Author : John Arthur Beaman
Why should we expect God to keep track of everyone in the world? The galaxies, you know, take a trained eye and eons of proper management to turn a profit. It’s quite an operation. I don’t blame God for losing me.
It’s funny when you think about it. The universe runs in circles. Maybe it’s just easier that way. I’ve yet to build a one; I wouldn’t begin to criticize. So, the moon goes around the earth. The earth goes around the sun. The sun, too, has its little circles. The solar system moves around the galaxy, and so on. Our lives? They’re like microscopic versions of the universe. We go round and round, until we don’t.
To crawl inside the mind of an infinite being seems easy enough. There’s plenty of space. But it’s like a game of hide and seek in there; the only problem is no one’s seeking. We hide in back of the curtains or under the bed. We poke our heads out occasionally, wondering when we’ll be tagged. Years go by; no one finds us. Have we hidden ourselves that well? It was only curtains!
It’s hard to say how important the Milky Way is on the universal scale. It harbors life, we know that. In certain scientific circles, they call the realm in which we survive “the habitable zone.” I like the word zone. It has a z in it, and that’s good. More importantly, it starts with z. Plus, it has two vowels and two consonants. That’s perfect symmetry if I ever saw it. Zone. We live in a zone.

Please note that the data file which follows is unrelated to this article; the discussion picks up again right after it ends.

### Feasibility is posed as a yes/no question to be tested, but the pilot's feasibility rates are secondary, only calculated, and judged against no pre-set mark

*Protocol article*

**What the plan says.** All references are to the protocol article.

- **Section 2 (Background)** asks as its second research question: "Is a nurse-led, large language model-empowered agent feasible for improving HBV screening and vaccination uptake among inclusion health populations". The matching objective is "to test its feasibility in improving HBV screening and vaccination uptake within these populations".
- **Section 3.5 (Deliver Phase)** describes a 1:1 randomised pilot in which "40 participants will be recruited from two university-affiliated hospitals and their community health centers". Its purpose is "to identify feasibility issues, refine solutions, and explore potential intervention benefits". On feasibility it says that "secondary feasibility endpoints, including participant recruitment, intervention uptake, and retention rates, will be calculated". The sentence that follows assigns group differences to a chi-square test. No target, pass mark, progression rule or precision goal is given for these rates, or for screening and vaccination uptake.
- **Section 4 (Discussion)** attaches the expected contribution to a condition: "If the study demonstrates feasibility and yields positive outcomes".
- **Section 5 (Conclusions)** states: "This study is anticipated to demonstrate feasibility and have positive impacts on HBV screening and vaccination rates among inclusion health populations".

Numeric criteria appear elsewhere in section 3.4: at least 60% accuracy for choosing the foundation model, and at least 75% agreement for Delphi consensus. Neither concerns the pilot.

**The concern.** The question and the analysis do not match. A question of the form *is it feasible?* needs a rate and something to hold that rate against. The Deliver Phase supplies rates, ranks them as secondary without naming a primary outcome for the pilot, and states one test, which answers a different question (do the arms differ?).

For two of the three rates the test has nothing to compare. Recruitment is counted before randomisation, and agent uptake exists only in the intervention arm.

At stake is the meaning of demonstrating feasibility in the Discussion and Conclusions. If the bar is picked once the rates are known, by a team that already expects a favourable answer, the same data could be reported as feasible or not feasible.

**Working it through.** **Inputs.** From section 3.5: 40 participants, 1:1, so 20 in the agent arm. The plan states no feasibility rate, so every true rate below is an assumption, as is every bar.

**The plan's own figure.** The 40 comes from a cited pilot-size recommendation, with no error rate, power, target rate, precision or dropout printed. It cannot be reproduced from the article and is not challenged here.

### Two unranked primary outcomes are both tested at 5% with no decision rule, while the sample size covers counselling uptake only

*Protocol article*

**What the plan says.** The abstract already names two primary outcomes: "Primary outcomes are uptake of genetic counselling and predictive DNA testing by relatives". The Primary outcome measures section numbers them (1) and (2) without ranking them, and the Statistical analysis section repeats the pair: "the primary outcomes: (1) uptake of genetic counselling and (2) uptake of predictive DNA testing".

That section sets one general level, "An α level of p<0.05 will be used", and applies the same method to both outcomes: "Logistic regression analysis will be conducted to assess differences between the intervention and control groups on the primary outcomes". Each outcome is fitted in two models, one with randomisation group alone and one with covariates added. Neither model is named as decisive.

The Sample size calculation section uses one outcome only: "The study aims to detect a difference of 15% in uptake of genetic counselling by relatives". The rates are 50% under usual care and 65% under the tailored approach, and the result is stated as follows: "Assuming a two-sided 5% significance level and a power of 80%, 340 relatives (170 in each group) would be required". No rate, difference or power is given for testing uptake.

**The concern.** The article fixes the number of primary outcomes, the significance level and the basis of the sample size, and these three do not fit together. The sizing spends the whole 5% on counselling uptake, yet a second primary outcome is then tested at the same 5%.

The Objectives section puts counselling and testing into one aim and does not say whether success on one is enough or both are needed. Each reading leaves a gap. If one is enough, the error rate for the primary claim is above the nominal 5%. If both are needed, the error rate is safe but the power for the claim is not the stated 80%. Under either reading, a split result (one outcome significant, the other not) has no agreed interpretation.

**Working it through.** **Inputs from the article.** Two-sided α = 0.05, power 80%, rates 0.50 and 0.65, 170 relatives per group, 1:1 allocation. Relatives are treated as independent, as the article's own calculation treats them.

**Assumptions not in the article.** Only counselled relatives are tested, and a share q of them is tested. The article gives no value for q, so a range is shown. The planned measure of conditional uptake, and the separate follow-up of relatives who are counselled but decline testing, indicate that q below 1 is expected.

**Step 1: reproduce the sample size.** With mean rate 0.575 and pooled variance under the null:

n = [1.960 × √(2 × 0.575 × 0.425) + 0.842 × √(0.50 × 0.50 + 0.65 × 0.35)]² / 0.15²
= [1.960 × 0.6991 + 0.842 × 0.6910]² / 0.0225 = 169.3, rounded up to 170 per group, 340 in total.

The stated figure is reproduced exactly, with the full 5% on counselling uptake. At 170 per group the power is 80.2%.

Neighborhoods have been zoned for housing. Parking lots have been zoned for parking. We have commercial, residential, agriculture, time, weather, ocean and even empty zones. We have zones within zones. I suppose we do this to keep our cities running smoothly. It’s not hard to see why God would have a habitable zone. It just keeps the integrity of the thing.
So, our spot in the galaxy has been zoned for life. I’m sure when scouring over the blueprints God took great pains deciding the most lucrative locations. We have our place, and the other three life bearing planets in the galaxy have their zones as well. How I came to the conclusion that there are four life supporting planets in the Milky Way is a simple matter of deduction: it’s less than five and more than three. Five and three are, of course, absurdities.
How does our habitable zone stack up? There are billions and billions of galaxies, give or take. Each of them has four life supporting planets. When all is told, God’s got his hands full. It’s quite an operation.
Then there’s a man named John. He’s just one living soul among the trillions and trillions and dare I say trillions more. He’s managed to crawl inside the mind of an infinite being and get lost. He lives in one galaxy among billions in a very small site zoned for life. In a solar system too large for his little mind to grasp, he exists. Magnifying further, we see that he lives on a tiny speck of light that’s almost completely overshadowed by its own sun, if overshadowed is even the correct word. Through the clouds of a dense atmosphere we go. Passing over billions of lives, we find his country. Over multi-millions more, we find his state. Millions go by again just locating his city, but hundreds of thousands remain before we find him. I can see why God gave up. Who’s got the time?
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